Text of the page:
Format

Send to:

Choose Destination
See comment in PubMed Commons below
J Clin Gastroenterol. 2012 May-Jun;46(5):401-6. doi: 10.1097/MCG.0b013e31822f3fcd.

High-definition confocal endomicroscopy of the common bile duct.

Author information

  • 1Digestive Diseases Section, Yale University School of Medicine, New Haven, CT 06520-8019, USA.

Abstract

BACKGROUND:

Probe-based confocal laser endomicroscopy (pCLE) of the common bile duct (CBD) is a new procedure that can be used for assessing indeterminate billiary strictures. The CBD has been examined using the CholangioFlex miniprobe (Mauna Kea Technologies, Paris, France), which has a lateral resolution of 3.5 μm and diameter of <1.0 mm. However, larger-diameter higher-resolution confocal probes are available. We aimed to determine if pCLE of the CBD with the high-definition GastroFlex(UHD) miniprobe (UHDp) was feasible. This probe has a lateral resolution of 1 μm and an outer diameter of 2.6 mm.

METHODS:

Eleven consecutive patients undergoing endoscopic retrograde cholangiopancreatography for various indications at a single, large, academic center were included in the study. Examination of the CBD was attempted with the UHDp after injection of 2.5 mL of 10% fluorescein. A 0.035 inch guidewire was first placed into the CBD and the confocal probe was subsequently inserted adjacent to the guidewire. Position of the miniprobe was identified fluoroscopically.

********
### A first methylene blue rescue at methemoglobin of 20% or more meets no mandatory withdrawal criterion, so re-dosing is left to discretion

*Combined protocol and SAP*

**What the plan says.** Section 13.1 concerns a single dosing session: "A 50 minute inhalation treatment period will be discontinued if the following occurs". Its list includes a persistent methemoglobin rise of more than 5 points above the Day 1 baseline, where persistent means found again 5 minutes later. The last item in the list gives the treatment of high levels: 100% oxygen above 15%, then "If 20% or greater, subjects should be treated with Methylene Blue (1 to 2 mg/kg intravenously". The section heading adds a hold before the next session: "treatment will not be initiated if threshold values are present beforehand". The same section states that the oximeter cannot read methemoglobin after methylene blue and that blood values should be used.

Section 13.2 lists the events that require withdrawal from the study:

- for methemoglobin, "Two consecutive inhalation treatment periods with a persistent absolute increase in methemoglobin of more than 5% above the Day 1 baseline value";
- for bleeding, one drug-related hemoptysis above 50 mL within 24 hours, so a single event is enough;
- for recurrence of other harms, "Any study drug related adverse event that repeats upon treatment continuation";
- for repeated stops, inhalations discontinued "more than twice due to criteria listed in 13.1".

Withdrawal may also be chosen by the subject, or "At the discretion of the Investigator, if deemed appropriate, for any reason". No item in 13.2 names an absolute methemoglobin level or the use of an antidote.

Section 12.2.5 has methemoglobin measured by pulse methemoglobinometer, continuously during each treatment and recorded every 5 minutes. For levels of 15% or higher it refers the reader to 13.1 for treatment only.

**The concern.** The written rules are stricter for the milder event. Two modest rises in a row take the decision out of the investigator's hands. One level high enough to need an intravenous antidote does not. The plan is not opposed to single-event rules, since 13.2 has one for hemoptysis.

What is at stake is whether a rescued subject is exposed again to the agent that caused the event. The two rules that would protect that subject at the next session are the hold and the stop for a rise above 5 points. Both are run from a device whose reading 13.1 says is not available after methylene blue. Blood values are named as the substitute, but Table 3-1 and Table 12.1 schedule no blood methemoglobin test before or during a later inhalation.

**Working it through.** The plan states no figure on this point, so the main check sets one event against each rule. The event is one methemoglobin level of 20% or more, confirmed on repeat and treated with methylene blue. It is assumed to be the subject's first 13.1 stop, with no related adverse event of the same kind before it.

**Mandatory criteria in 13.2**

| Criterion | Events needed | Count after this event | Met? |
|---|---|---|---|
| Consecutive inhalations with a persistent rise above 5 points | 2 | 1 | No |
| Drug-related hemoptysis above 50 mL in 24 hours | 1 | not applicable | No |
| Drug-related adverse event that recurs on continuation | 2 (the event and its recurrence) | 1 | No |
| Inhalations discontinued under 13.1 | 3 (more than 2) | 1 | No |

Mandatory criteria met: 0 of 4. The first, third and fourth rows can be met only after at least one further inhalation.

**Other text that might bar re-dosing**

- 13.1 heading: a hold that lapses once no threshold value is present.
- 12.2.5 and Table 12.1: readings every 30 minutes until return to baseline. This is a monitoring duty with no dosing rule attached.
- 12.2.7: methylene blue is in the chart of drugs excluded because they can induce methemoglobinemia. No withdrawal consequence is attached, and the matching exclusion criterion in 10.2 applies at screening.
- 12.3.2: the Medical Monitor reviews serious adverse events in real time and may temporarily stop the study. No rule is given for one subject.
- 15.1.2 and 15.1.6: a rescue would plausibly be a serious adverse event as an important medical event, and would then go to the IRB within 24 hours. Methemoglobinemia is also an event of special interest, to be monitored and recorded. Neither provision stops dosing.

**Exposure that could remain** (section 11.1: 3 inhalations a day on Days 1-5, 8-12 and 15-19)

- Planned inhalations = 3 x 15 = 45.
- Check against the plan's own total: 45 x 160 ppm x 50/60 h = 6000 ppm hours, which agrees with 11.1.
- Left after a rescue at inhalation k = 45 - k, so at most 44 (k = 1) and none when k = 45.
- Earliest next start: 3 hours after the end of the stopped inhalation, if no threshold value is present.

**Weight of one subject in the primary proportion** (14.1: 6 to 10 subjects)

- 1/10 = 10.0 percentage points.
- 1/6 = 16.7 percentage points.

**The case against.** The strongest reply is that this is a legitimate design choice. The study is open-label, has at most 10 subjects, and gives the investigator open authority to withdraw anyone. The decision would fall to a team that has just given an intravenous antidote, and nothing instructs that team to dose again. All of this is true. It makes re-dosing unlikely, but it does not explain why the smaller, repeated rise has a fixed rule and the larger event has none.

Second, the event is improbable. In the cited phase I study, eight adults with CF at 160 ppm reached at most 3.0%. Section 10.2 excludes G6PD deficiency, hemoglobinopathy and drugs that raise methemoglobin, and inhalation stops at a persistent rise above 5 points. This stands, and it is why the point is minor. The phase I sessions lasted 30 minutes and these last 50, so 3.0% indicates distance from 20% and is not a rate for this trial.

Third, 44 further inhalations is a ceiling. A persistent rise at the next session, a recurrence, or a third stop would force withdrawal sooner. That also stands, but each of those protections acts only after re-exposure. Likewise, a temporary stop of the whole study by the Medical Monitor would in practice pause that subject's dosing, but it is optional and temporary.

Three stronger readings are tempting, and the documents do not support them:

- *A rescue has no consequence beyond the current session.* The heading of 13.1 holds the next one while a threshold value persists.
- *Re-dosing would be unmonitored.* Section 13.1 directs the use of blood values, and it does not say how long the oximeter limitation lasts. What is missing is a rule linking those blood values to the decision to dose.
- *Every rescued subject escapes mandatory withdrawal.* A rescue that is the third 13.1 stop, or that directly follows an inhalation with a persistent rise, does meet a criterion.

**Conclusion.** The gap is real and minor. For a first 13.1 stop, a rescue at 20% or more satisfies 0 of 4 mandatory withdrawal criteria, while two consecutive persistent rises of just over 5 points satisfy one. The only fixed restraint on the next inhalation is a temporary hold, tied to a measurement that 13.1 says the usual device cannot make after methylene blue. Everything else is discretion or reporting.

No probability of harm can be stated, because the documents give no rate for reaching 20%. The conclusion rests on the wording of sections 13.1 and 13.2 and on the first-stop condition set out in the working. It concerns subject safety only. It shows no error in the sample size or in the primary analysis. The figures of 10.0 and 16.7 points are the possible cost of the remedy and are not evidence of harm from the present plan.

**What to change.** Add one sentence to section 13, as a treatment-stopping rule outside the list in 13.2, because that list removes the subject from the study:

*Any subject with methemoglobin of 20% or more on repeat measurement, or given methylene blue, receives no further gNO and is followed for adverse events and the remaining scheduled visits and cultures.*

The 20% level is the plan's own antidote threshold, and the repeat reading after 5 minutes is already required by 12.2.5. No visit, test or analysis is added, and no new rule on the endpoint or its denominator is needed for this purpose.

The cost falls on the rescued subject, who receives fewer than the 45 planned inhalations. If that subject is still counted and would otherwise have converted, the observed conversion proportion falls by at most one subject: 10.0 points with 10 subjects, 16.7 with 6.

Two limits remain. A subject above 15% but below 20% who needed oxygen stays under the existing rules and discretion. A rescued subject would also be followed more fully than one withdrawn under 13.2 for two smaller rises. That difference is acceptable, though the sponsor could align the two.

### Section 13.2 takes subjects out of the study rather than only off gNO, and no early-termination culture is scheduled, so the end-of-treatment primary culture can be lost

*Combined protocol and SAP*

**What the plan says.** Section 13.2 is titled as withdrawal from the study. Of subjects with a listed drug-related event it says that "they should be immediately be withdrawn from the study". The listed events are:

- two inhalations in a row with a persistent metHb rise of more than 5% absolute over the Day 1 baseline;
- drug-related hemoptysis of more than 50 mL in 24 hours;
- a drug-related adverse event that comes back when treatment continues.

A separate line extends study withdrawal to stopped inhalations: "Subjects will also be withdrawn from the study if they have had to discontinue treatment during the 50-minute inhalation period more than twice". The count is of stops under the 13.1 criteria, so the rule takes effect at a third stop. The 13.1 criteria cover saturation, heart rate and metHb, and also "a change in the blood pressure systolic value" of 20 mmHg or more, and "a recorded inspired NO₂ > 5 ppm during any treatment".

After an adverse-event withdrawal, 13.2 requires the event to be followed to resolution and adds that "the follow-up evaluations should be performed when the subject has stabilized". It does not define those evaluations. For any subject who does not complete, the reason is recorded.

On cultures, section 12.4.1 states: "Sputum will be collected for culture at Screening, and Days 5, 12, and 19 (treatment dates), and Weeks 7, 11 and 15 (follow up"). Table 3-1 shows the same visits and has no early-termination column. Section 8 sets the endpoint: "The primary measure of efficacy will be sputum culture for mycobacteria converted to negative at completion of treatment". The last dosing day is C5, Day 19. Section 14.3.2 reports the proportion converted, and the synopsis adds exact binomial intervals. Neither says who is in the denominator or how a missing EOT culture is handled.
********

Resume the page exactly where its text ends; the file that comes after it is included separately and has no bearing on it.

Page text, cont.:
RESULTS:

The GastroFlex(UHD) miniprobe was successfully introduced into the CBD in 10 of 11 patients. Cellular structures and individual cell morphology seemed to be more clearly visualized with the UHDp compared with the CholangioFlex probe. No significant side effects except 1 case of mild pancreatitis.

CONCLUSIONS:

We demonstrate that high-definition pCLE of the CBD by the GastroFlex(UHD) miniprobe is feasible and may offer improved image quality over the standard CholangioFlex probe. Further studies are needed to see if this improves the diagnostic accuracy of bile duct lesions.

PMID:
22011583
[PubMed - indexed for MEDLINE]
PMCID:
PMC3263321
Free PMC Article
PubMed Commons home

PubMed Commons

0 comments
How to join PubMed Commons

    Supplemental Content

    Full text links

    Icon for Lippincott Williams & Wilkins Icon for PubMed Central
    Loading ...
    Write to the Help Desk